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Ten urgent issues and their solutions
The UNDP Asia-Pacific Development Information Programme launched a major initiative called the Open Regional Dialogue on Internet Governance (ORDIG) in October 2004 with support from IDRC. The first phase of ORDIG, carried out from October 2004 to February 2005, focused on raising awareness and canvassing the views and priority concerns about Internet governance of all stakeholder groups in the Asia-Pacific region.
The initiative sponsored a series of consultations on Internet governance at civil society, governmental and Internet industry meetings across the region. This face-to-face activity was supplemented with a five-week online forum that attracted 180 participants from more than 25 countries in the region. The spirited debate and the wealth of case studies that emerged in both the consultations and the online forum clearly highlighted that Internet governance is far from being an abstract affair, but that it is closely intertwined with and influences the practical experience of providing and using the Internet in many significant ways.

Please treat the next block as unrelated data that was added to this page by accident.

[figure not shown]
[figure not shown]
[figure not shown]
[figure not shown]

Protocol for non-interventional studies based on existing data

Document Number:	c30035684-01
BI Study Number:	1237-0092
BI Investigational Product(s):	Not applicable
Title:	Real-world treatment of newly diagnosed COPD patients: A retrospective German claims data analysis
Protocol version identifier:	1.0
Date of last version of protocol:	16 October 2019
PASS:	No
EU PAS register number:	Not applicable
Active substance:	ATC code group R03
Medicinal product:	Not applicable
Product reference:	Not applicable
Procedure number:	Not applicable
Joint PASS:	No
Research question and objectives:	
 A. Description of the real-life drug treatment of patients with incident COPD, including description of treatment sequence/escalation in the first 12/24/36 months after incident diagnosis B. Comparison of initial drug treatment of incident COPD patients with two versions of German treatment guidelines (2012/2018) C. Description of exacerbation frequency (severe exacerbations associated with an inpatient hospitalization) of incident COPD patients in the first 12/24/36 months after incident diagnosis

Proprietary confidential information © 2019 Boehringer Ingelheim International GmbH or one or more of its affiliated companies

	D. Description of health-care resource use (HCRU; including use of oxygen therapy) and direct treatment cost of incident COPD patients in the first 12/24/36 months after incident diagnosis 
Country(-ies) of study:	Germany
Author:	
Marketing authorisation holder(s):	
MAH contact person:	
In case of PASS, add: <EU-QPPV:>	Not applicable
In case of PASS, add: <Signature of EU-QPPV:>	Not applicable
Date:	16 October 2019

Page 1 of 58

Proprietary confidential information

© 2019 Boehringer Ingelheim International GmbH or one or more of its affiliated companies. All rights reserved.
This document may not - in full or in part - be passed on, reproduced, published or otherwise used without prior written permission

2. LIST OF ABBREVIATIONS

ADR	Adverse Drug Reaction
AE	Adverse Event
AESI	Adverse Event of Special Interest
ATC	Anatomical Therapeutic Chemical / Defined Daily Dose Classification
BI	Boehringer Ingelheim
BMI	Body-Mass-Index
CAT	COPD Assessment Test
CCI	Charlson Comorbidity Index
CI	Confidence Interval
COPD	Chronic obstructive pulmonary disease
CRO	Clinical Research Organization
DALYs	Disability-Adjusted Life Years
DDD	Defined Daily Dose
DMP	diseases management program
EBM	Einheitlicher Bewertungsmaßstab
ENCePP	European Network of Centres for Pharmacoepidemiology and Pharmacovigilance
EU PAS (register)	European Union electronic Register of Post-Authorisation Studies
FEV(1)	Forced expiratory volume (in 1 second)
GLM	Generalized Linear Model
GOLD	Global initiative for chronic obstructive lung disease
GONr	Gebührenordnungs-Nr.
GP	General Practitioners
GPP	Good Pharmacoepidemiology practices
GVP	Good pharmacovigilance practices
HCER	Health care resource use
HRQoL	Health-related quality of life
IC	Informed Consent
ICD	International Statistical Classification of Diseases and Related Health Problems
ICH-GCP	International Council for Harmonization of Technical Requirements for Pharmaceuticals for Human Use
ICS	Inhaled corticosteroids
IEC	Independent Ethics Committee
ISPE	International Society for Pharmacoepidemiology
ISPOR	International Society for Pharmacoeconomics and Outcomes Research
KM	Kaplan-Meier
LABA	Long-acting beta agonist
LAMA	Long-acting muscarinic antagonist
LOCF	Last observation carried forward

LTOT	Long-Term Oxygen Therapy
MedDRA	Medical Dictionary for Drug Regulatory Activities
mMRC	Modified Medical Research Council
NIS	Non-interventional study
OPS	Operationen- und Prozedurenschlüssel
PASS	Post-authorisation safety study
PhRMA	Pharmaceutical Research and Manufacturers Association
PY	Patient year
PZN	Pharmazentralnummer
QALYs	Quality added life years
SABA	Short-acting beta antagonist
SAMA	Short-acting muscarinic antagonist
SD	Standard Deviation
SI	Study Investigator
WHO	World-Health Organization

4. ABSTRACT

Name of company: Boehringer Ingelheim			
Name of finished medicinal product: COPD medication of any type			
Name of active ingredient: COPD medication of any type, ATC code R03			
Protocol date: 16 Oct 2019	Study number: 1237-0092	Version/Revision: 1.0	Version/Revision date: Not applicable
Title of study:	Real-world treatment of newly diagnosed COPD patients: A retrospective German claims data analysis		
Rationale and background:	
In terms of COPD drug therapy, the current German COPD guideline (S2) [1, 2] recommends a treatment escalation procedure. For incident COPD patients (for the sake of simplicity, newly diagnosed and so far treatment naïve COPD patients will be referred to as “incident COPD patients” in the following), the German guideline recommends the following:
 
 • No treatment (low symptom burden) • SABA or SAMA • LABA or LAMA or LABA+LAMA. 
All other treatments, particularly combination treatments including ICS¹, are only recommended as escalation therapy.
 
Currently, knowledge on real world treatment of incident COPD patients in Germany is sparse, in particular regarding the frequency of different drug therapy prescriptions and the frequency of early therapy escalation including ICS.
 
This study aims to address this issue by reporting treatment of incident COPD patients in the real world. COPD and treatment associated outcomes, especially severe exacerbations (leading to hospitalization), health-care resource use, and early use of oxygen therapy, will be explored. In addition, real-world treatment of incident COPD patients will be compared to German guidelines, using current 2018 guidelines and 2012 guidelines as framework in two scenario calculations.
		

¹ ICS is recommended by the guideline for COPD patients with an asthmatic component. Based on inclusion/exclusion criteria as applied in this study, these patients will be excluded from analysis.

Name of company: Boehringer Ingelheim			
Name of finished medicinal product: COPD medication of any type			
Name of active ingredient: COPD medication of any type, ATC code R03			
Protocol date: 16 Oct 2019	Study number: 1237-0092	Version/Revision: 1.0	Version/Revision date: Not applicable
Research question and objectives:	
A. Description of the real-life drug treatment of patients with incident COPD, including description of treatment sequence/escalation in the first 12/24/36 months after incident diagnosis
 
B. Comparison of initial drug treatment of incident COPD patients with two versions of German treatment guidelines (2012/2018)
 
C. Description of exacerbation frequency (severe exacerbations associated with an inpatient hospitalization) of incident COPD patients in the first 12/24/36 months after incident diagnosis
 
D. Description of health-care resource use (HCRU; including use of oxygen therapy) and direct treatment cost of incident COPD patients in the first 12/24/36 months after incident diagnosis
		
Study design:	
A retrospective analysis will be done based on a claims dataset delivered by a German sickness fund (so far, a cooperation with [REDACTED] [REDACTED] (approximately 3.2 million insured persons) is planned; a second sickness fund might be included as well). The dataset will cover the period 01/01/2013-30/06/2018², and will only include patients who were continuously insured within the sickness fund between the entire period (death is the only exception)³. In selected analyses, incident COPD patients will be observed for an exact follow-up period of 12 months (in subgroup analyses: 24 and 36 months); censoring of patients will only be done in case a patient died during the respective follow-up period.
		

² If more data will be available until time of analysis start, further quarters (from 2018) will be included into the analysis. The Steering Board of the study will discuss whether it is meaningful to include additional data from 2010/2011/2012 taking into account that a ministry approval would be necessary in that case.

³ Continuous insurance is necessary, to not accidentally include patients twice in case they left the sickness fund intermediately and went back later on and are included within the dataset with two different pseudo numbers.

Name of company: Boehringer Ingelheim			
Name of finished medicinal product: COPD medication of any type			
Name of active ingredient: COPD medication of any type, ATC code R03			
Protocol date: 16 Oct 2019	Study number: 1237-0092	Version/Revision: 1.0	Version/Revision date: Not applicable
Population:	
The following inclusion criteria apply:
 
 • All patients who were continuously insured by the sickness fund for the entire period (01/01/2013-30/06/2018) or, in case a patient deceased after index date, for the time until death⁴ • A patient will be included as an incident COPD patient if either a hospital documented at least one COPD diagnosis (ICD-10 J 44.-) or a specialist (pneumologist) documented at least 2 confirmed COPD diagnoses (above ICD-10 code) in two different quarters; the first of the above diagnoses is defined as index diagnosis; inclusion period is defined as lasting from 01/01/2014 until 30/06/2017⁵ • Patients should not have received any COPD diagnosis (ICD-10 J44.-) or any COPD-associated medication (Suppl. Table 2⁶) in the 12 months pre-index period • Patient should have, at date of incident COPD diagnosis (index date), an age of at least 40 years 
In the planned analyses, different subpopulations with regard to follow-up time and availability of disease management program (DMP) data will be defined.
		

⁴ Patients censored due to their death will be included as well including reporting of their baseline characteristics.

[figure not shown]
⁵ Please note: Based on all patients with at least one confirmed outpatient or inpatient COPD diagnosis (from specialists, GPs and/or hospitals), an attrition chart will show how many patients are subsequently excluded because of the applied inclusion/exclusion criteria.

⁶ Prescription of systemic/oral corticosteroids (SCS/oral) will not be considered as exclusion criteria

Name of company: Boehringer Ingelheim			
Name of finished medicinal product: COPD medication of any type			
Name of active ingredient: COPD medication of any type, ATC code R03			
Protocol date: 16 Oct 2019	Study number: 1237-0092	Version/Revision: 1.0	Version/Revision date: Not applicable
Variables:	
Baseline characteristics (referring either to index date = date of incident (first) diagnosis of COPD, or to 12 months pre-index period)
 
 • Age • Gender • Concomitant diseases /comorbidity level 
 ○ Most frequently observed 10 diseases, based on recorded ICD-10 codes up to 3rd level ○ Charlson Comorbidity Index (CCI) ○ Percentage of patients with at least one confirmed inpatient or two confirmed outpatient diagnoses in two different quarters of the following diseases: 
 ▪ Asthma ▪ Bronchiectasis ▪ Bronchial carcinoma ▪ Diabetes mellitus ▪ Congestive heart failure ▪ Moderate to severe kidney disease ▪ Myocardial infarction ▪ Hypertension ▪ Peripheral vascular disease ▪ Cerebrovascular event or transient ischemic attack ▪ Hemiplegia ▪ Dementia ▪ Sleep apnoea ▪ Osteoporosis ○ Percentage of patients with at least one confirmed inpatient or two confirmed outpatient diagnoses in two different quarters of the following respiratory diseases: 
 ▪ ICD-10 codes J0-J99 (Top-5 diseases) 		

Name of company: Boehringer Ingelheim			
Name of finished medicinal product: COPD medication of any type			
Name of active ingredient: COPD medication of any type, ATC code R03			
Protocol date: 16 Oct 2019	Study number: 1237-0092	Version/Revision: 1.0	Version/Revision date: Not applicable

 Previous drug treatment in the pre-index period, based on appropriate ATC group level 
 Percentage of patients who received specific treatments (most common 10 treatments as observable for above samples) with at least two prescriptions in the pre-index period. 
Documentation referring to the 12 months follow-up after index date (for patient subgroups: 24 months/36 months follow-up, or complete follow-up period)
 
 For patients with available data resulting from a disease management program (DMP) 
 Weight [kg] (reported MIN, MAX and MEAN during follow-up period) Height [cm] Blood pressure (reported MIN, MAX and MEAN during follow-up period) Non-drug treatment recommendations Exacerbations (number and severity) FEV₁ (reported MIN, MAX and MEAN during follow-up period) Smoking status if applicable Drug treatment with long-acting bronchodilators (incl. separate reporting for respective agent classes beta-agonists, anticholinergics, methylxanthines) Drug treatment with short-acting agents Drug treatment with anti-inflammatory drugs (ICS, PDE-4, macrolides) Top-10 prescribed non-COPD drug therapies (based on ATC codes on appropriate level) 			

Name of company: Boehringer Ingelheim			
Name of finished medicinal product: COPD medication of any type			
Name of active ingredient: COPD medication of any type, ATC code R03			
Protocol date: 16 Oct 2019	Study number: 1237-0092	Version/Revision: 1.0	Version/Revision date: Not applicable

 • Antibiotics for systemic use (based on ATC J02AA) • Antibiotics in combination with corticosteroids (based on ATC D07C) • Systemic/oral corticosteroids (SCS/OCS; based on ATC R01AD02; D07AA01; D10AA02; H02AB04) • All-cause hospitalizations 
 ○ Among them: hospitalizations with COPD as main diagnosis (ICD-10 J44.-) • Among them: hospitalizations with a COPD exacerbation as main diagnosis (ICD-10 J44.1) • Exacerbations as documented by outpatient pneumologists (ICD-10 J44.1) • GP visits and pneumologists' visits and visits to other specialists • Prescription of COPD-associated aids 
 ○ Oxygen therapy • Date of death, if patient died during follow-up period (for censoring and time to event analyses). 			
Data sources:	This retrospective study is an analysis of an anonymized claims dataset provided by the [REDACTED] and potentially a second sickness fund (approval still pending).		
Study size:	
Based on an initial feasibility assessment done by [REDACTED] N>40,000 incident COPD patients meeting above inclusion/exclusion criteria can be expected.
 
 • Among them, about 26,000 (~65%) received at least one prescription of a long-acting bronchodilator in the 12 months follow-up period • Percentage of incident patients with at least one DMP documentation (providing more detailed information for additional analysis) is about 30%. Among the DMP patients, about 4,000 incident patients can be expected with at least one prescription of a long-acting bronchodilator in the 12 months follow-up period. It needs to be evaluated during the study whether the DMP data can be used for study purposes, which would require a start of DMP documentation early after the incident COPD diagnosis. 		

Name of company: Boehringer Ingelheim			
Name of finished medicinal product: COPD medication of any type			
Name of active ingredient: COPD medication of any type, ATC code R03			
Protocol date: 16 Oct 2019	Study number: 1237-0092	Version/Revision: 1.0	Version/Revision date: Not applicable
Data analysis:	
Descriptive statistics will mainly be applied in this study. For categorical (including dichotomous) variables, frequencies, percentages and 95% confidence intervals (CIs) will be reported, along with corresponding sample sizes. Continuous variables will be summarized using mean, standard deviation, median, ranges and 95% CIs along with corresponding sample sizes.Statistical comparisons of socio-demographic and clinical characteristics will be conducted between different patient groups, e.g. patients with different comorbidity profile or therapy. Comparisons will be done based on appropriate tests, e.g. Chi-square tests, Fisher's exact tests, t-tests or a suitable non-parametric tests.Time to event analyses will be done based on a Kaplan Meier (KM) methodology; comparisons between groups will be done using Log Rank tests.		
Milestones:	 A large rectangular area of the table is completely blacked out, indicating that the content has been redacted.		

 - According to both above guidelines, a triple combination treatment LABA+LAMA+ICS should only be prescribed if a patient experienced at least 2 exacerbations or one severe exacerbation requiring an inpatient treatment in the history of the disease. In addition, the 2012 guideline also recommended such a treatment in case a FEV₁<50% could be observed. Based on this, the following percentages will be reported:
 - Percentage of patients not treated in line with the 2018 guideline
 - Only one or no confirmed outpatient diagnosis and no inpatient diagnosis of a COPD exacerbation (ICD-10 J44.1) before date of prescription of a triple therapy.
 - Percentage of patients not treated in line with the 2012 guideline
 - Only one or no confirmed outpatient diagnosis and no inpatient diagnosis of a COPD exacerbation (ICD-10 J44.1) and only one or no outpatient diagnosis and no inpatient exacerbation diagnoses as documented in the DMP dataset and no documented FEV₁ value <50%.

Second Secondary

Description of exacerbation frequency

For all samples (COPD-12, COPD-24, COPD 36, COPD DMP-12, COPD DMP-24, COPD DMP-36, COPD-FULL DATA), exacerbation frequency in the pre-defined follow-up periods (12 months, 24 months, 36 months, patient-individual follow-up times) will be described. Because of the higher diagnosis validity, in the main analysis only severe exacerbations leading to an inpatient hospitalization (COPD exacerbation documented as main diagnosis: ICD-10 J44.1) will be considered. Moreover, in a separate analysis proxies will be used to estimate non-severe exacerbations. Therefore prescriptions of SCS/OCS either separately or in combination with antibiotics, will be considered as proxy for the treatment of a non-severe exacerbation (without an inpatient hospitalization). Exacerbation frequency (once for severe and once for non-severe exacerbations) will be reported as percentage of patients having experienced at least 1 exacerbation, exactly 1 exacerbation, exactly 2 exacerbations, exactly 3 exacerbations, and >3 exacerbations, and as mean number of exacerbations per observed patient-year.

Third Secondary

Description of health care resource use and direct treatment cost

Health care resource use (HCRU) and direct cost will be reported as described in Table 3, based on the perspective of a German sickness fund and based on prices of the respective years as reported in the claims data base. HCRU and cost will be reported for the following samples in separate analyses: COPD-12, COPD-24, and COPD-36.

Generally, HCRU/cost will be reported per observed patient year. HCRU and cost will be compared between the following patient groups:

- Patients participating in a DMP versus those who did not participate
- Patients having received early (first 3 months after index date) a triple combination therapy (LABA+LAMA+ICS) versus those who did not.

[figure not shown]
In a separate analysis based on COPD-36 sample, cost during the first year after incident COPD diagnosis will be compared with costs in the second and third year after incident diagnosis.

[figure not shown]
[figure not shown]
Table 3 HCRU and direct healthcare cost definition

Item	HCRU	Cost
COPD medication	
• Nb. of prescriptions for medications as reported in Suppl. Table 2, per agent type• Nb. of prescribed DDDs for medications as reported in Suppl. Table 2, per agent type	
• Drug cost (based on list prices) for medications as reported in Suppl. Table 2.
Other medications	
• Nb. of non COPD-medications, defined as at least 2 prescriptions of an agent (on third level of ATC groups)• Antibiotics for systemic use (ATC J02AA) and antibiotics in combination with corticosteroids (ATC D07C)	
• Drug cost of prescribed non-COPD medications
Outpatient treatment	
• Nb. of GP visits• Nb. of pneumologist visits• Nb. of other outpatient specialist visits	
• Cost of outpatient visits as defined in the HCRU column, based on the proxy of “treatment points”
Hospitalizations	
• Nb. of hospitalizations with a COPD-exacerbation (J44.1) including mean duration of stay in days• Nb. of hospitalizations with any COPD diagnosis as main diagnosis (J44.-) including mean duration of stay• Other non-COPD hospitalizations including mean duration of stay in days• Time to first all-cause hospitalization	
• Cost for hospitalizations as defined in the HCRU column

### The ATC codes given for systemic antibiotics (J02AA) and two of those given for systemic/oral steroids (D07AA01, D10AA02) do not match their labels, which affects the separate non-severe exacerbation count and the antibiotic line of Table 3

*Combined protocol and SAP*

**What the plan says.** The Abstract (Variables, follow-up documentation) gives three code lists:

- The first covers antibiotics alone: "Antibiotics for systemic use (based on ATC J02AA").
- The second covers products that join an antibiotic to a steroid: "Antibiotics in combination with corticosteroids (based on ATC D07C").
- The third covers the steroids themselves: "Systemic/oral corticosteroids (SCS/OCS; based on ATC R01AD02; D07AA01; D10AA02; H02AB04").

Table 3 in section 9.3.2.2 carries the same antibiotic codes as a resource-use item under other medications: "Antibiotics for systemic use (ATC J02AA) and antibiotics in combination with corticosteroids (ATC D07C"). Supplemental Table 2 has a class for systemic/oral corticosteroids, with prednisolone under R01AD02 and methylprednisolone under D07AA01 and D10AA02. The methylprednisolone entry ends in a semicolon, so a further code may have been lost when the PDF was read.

The consultations brought to light a considerable disconnect and some misunderstanding between different stakeholder groups, underscoring the need for a more sustained dialogue and a stronger focus on concrete Internet policy issues, rather than abstract dichotomies such as government versus markets that tend to exaggerate differences and unduly polarise the debate.
The following are the major Internet governance issues that emerged from these regional consultations and from preliminary analysis of a survey that covered 1,240 respondents: (1) viruses; (2) online fraud and cyber crime; (3) spam, or unsolicited commercial email; (4) privacy and personal data protection;
5) domain names and IP address management; (6) harmful content; (7) wireless Internet policies; (8) availability and affordability issues; (9) reliability and speed issues; and (10) availability of public information. Suggested solutions to these problems varied significantly. However, it was generally recognised that no quick fixes exist and most problems require active cooperation between different stakeholder groups for effective solution.